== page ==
May the best borough (that’s Lambeth) win the World Cup


At last a vote that we can all get behind. No, not the latest panto poll in the Commons — I’m talking about the World Cup of London Boroughs, currently drawing the crowds for the second year on Twitter. London’s 32 administrative districts (the City of London is apparently excluded) are paired off in six rounds, and anyone gets to vote in any of the draws. In a surprise result to last year’s final, Lewisham beat Islington, which did my partisan, south London heart proud, even if the result was an ominous and precise 52 per cent to 48 per cent.

This year we’re still in the early stages. Waltham Forest beat Bromley with 61 per cent of 553 votes cast, its supporters perhaps buoyed by the fact that it’s the first London Borough of Culture, or that Bromley is rubbish. Ealing hammered west London rival Hammersmith and Fulham by 12 per cent, while the north London grudge match, Hackney v Camden, drew a “crowd” of 1,002 and went to the wire, Camden emerging victorious on 52 per cent.

Lambeth, where I’ve lived for almost half my life, got off to a flying start with a comfortable win over Barking and Dagenham — “Who are ya? Who are ya?” — but we have our own derby taking place today as you read, against Southwark. The final is next Friday.

I don’t know the WCOLB account’s originator: his Twitter bio suggests he’s a 23-year-old “mathematician, pianist and human citymapper” called Hugo. But it strikes me that he has hit upon something big. The idea of pride in one’s identity has become tarnished by racism, nationalism and the fraught nature of identity politics. It’s difficult even to take joy in being a Londoner without outing oneself as a metropolitan elite ponce. But who could take issue with local, civic pride?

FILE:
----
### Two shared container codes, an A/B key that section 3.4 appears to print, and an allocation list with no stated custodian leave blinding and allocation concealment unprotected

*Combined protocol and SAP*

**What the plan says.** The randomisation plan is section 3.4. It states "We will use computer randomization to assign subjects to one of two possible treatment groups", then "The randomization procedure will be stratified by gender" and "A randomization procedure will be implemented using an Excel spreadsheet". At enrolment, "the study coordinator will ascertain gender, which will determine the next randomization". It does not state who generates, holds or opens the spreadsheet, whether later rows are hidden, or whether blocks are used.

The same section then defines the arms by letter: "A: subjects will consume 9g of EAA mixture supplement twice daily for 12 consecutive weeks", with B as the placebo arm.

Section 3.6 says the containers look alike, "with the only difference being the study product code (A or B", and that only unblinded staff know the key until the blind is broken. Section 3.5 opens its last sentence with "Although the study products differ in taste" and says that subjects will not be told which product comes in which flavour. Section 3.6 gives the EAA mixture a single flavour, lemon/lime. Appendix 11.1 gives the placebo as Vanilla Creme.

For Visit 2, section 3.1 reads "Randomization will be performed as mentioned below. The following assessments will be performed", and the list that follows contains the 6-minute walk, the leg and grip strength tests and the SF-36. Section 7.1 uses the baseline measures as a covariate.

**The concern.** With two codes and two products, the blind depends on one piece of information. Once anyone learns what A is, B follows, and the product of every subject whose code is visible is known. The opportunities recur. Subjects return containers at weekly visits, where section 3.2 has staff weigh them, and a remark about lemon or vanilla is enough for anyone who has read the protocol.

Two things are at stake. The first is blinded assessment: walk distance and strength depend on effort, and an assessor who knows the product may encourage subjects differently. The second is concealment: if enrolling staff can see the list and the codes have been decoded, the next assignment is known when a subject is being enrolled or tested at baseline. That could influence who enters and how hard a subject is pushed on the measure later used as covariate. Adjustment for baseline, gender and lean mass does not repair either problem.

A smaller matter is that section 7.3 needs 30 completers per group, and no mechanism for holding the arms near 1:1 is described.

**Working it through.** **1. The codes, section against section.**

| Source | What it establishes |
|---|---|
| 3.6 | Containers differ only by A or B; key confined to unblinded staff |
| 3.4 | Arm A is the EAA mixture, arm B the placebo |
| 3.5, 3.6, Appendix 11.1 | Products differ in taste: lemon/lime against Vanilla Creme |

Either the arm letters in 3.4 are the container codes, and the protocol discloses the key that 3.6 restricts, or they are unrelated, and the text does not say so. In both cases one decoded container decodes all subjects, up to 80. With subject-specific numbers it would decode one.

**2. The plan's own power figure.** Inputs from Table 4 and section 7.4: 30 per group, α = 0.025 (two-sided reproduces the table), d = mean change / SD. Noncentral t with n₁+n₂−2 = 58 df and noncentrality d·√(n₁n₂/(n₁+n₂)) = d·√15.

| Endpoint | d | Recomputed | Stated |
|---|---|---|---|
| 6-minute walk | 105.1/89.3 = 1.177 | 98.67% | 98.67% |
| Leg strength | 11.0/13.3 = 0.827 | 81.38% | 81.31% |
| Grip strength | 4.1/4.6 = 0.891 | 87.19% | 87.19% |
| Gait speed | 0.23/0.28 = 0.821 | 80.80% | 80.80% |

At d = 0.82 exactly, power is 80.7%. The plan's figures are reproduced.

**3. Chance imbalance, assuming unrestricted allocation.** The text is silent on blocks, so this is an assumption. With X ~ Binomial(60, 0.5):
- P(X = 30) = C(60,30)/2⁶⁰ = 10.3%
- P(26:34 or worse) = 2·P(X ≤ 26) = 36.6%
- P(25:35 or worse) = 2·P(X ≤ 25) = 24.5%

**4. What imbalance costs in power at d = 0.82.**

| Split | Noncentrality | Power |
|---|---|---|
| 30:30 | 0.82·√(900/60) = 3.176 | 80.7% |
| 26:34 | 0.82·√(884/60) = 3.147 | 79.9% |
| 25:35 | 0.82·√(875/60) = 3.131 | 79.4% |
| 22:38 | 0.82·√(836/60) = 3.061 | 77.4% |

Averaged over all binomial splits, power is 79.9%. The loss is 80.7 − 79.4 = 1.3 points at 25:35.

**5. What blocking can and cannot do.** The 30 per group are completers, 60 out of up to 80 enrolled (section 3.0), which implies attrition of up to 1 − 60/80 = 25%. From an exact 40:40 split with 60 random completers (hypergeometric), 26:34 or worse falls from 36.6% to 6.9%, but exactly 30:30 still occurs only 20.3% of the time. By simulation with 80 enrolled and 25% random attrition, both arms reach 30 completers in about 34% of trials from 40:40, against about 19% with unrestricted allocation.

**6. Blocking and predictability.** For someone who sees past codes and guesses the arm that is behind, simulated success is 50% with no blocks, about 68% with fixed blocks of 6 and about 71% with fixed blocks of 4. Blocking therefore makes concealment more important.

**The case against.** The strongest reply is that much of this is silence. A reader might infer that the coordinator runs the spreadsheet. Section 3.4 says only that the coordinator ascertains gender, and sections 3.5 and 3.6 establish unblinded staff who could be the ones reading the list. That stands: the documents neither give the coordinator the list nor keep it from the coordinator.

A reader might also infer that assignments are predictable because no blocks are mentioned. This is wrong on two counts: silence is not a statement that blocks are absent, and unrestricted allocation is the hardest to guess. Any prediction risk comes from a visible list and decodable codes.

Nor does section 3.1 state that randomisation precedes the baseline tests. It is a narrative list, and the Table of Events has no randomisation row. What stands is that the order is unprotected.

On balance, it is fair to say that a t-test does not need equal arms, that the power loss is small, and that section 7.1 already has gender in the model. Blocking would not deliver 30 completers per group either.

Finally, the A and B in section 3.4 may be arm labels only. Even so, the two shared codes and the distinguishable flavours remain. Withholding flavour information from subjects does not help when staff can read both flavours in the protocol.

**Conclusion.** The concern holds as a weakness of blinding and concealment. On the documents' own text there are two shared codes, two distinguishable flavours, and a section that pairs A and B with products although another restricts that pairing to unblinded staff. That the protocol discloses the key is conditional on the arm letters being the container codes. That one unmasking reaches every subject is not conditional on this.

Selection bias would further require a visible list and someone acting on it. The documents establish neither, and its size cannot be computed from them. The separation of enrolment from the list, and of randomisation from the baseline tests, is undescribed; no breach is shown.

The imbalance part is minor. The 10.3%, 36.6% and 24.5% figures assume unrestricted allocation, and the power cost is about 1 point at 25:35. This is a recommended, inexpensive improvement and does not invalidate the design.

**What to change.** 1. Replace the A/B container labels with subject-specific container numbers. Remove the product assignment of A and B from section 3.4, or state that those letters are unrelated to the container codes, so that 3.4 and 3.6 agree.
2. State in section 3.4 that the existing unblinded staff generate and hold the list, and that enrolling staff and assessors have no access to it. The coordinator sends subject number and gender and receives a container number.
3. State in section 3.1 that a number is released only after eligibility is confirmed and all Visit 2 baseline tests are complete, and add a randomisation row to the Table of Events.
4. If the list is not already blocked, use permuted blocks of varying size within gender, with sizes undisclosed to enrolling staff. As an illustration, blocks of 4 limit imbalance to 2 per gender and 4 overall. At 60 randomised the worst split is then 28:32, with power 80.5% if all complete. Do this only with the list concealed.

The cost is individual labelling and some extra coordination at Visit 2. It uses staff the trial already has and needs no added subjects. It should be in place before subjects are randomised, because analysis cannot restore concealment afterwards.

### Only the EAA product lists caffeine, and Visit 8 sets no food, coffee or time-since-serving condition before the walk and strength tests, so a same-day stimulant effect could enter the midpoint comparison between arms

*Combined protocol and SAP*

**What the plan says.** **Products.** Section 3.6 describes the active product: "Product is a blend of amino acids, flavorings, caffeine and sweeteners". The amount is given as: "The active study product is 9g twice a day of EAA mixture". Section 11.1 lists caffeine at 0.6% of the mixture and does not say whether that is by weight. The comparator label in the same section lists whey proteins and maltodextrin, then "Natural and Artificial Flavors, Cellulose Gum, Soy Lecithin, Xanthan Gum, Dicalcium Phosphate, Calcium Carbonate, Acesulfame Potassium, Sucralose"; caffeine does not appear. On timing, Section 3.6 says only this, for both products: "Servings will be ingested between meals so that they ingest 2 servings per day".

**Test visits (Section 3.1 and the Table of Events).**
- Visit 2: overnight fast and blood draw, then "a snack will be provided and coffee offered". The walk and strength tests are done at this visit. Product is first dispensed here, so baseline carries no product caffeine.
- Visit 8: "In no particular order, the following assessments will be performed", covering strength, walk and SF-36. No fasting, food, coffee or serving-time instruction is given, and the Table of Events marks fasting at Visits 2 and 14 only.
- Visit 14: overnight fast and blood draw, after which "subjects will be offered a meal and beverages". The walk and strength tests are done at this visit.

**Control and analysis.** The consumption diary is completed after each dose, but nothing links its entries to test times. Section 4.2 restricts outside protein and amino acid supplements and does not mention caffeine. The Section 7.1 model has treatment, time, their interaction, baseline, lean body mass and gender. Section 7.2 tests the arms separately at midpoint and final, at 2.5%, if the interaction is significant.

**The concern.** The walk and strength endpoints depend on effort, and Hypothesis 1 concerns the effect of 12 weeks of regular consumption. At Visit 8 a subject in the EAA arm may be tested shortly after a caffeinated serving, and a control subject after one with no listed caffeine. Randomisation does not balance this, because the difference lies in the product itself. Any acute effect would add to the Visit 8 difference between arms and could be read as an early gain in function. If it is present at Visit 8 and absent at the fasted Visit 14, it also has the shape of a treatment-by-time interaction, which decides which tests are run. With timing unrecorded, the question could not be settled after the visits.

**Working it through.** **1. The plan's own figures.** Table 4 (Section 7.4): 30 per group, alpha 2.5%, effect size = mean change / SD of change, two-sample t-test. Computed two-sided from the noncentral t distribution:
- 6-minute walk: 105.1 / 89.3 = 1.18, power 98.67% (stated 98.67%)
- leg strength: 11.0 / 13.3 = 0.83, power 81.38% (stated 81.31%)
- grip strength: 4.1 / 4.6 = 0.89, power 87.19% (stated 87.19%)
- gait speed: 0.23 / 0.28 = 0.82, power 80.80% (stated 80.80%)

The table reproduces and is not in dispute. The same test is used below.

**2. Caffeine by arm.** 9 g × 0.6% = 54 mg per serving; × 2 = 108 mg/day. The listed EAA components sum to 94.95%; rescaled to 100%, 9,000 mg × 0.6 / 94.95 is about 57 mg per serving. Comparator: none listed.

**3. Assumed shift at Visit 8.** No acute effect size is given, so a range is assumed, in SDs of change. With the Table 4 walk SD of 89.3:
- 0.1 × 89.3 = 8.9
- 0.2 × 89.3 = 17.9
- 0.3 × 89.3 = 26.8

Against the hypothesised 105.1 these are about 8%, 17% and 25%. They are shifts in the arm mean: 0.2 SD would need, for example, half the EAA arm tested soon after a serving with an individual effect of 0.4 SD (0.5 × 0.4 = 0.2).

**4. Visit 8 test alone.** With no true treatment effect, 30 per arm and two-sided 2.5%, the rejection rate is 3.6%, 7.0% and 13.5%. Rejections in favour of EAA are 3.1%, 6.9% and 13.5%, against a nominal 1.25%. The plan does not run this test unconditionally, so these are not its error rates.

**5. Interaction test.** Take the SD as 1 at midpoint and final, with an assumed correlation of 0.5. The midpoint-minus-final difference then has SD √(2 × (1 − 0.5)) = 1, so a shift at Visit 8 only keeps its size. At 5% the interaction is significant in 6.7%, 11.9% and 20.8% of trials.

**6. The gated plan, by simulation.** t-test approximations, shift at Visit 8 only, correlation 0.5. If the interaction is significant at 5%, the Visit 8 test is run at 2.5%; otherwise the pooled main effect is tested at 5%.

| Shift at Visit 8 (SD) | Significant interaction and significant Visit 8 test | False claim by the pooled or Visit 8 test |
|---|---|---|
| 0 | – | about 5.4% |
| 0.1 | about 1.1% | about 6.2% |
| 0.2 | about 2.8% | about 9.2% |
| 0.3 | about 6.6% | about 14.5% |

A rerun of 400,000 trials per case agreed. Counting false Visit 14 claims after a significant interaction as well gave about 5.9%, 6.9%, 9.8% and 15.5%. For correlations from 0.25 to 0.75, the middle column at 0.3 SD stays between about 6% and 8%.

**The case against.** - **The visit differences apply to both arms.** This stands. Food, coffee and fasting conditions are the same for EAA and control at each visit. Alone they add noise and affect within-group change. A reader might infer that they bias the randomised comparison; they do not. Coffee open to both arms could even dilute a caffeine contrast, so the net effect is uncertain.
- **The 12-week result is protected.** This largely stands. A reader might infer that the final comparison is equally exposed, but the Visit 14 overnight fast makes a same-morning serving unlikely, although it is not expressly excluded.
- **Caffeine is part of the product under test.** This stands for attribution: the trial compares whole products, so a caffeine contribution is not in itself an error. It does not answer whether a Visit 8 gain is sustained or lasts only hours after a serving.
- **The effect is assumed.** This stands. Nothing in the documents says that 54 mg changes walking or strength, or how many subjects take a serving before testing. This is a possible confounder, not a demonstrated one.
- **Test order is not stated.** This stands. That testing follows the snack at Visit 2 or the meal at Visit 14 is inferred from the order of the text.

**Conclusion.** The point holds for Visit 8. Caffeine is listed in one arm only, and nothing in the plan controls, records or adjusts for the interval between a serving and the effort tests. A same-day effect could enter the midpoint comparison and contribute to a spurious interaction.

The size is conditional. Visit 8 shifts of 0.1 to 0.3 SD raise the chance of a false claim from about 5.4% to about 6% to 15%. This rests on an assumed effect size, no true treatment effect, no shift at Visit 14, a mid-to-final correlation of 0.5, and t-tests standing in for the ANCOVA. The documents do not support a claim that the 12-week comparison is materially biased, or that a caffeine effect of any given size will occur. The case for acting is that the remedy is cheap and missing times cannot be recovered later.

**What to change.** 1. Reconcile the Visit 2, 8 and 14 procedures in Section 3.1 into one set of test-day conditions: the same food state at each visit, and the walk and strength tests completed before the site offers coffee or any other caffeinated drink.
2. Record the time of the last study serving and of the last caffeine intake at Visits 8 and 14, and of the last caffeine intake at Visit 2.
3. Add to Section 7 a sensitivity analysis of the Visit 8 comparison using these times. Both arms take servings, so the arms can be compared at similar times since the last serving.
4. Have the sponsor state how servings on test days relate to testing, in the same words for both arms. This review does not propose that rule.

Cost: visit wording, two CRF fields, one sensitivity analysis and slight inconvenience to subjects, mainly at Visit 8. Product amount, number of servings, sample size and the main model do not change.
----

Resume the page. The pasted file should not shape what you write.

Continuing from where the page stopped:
I’m proud Lambeth covers the largest area of any inner London borough and has a rich ethnic and social mix. I’m proud that it’s home to the London Eye, the Oval, the Southbank Centre, Brixton Market, gay pub the Royal Vauxhall Tavern and the London residence of the Archbishop of Canterbury. I’m proud that William Blake lived here for a decade (he’s commemorated by stunning mosaics under the arches at Waterloo), and that Vincent van Gogh lodged in Brixton. I’m glad Kennington Park hosted John Wesley’s sermons and Chartist protests, and that all sorts of naughtiness happened in Vauxhall Pleasure Gardens.

But — this is the beauty of it — if Lambeth gets knocked out by Southwark tonight, I can switch my allegiance to the victor, having lived there for six years. Plus, I was born in Putney, brought up in Wandsworth and spent much of my working life in Croydon and Kensington & Chelsea. So I have a full gamut of glory-team, underdog and journeymen try-hard boroughs to whom I can plausibly pledge allegiance.

What WCOLB has shown is not only that we all need an identity to be proud of. But that, in London, where newcomers and natives alike can reinvent themselves, we get to choose what that is.